Our approach for placing query operators in an overlay network can be generalised to obtain a scalable method for distributed stream query optimisation. In general, a cost space is a metric space that expresses costs for query optimisation decisions. Every SBON node maintains a coordinate in the cost space, such that the Euclidean distance between two coordinates approximates the cost of sending stream data between two nodes. A simple cost space would be the pure latency space mentioned above, which expresses costs in terms of network latency.
The figure on the right shows a more complex 3-dimensional cost space that captures latency (x- and y-axes) and CPU load (z-axis) in a single metric space. The distance in the x-y plane between two nodes gives an estimate of the communication latency. The height on the z-axis is proportional to the squared CPU load on a node. A query optimizer may use such a cost space to evaluate the costs of different query plans. For example, a query plan that places an operator at node a is a poor choice because that node is overloaded.
Publications and Talks
- Peter Pietzuch, Jonathan Ledlie, Jeffrey Shneidman, Mema Roussopoulos, Matt Welsh, and Margo Seltzer. "Network-Aware Operator Placement for Stream-Processing Systems". Proceedings of the 22nd International Conference on Data Engineering (ICDE'06), Atlanta, GA, April 2006.
- Peter Pietzuch, Jonathan Ledlie, and Margo Seltzer. "Supporting Network Coordinates on PlanetLab". Proceedings of the Second Workshop on Real, Large Distributed Systems (WORLDS'05), San Francisco, CA, December 2005.
- Jeff Shneidman, Peter Pietzuch, Matt Welsh, Margo Seltzer, and Mema Roussopoulos. "A Cost-Space Approach to Distributed Query Optimization in Stream Based Overlays". Proceedings of the 1st IEEE International Workshop on Networking Meets Databases (NetDB'05), Tokyo, Japan, April 2005.
(PDF version, PDF presentation).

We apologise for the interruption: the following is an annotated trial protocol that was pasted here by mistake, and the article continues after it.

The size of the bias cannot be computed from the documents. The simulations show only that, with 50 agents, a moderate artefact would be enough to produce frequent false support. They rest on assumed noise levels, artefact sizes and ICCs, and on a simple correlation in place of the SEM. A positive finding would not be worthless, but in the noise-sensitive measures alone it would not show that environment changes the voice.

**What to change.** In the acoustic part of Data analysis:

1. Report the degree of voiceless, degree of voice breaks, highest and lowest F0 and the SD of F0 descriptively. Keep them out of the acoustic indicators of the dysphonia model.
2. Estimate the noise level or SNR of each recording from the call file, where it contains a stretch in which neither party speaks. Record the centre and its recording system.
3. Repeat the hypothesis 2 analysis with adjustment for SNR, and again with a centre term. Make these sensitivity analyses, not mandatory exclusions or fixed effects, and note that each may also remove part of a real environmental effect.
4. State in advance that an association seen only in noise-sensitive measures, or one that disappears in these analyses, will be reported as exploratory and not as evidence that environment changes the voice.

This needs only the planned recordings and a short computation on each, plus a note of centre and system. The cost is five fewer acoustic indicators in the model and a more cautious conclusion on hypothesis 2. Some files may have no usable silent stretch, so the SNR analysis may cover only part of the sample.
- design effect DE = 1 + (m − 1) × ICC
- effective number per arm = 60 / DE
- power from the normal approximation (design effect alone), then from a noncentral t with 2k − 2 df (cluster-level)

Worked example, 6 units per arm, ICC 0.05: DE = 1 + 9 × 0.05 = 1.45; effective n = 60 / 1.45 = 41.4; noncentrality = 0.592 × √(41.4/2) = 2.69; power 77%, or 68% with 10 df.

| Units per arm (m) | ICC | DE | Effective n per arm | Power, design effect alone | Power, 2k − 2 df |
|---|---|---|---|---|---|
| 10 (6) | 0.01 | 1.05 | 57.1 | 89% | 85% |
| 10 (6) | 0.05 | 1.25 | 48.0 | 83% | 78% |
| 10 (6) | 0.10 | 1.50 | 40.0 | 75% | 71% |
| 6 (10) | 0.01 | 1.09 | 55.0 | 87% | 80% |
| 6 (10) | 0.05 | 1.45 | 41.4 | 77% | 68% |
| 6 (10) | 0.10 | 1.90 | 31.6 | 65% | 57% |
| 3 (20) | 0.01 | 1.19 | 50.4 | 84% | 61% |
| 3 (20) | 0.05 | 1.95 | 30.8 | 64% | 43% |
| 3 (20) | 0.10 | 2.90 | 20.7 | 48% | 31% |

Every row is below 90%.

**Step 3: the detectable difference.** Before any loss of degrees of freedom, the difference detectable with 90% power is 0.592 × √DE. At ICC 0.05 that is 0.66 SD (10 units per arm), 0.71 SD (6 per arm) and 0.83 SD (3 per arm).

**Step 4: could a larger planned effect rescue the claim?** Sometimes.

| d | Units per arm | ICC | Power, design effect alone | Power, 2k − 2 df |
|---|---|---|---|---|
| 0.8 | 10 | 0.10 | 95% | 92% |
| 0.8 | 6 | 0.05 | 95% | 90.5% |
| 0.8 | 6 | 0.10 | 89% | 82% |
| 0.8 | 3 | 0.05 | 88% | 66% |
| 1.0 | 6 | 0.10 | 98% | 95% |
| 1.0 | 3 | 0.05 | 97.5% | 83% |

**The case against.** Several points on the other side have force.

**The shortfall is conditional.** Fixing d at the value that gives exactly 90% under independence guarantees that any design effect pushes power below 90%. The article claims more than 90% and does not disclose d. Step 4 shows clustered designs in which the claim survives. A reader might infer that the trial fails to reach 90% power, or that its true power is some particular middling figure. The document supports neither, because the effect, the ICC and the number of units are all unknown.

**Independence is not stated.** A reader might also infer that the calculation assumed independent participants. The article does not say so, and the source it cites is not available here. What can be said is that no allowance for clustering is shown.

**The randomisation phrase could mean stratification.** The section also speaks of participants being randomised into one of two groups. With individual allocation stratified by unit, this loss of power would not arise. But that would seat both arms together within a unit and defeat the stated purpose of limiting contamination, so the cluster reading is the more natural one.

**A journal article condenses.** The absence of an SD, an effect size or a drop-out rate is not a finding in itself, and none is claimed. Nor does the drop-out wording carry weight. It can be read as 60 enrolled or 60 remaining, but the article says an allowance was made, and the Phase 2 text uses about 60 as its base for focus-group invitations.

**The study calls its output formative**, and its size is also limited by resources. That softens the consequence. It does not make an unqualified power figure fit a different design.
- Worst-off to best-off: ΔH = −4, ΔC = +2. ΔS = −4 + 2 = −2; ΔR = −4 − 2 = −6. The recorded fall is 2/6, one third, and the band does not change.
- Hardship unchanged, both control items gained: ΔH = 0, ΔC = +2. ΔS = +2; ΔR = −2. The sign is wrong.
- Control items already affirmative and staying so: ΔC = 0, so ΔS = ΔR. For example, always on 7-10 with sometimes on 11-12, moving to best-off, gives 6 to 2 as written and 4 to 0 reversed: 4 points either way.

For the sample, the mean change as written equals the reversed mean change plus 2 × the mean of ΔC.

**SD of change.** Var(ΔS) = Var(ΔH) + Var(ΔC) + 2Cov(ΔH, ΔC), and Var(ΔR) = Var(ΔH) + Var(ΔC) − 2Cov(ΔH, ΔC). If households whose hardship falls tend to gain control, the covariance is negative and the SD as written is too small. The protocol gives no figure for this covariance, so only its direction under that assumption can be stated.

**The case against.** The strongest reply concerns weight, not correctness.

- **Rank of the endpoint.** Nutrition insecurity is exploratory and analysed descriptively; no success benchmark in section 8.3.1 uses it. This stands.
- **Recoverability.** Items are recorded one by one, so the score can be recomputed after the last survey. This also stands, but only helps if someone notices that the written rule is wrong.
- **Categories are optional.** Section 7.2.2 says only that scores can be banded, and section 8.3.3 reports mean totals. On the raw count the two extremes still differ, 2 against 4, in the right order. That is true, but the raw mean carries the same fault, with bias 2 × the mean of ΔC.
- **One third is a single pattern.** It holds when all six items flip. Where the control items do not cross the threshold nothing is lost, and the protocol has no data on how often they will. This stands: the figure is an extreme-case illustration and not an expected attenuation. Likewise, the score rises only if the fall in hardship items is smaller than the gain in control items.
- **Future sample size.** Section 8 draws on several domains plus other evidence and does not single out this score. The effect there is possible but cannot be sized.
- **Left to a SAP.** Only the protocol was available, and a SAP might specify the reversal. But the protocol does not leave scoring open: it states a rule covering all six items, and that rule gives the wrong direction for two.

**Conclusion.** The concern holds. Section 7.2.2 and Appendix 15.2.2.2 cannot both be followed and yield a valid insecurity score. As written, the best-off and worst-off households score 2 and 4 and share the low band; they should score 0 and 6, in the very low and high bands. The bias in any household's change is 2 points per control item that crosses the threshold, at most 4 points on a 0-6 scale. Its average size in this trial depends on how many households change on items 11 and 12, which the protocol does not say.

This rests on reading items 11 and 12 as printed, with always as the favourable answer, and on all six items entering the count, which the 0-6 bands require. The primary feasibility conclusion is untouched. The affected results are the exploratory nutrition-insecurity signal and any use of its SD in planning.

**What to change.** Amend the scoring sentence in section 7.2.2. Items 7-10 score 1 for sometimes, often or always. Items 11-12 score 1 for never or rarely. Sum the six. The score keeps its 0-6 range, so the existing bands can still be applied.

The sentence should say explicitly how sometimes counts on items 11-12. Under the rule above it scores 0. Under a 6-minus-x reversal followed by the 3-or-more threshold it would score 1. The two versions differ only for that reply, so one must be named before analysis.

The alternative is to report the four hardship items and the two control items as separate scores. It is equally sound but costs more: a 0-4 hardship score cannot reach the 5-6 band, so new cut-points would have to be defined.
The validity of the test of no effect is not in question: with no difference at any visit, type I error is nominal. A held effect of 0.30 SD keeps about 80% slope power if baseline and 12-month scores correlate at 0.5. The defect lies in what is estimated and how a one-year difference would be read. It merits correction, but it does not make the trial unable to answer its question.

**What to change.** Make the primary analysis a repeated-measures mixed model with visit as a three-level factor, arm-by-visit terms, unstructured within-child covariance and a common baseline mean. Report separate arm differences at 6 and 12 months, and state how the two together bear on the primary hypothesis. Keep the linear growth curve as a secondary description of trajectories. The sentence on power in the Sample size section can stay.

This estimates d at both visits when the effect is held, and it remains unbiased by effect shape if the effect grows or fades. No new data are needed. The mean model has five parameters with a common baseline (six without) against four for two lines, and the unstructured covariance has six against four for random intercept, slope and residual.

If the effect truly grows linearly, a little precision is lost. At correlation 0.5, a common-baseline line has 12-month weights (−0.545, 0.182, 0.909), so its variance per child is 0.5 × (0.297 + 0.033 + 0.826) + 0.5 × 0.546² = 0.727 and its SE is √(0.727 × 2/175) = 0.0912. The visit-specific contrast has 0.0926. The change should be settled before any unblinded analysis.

- Peter Pietzuch, Jeff Shneidman, Jonathan Ledlie, Matt Welsh, Margo Seltzer, and Mema Roussopoulos. "Evaluating DHT-Based Service Placement for Stream-Based Overlays". Proceedings of the 4th International Workshop on Peer-to-Peer Systems (IPTPS'05), Ithaca, New York, February 2005.
- Peter Pietzuch "Path Optimization in Stream-Based Overlay Networks". Intel Research Berkeley Seminar, November 2004.
- Peter Pietzuch, Jeffrey Shneidman, Mema Roussopoulos, Margo Seltzer, Matt Welsh "Path Optimization in Stream-Based Overlay Networks". Harvard Technical Report TR-26-04, Harvard University, November 2004.
- Peter Pietzuch "Hourglass: A Stream-Based Overlay Network for Sensor Applications". Poster, Harvard Industrial Partnership (HIP'04), Harvard University, October 2004.
- Jeffrey Shneidman, Peter Pietzuch, Jonathan Ledlie, Mema Roussopoulos, Margo Seltzer, Matt Welsh "Hourglass: An Infrastructure for Connecting Sensor Networks and Applications". Harvard Technical Report TR-21-04, Harvard University, September 2004.
- Jonathan Ledlie, Jeffrey Shneidman, Matt Welsh, Mema Roussopoulos, Margo Seltzer "Open Problems in Data Collection Networks". SIGOPS European Workshop, Leuven, Belgium, September 2004.
This work is part of the Hourglass Project.
This material is based upon work supported by the National Science Foundation under Grant No. 0330244. Any opinions, findings, and conclusions or recommendations expressed in this material are those of the author(s) and do not necessarily reflect the views of the National Science Foundation.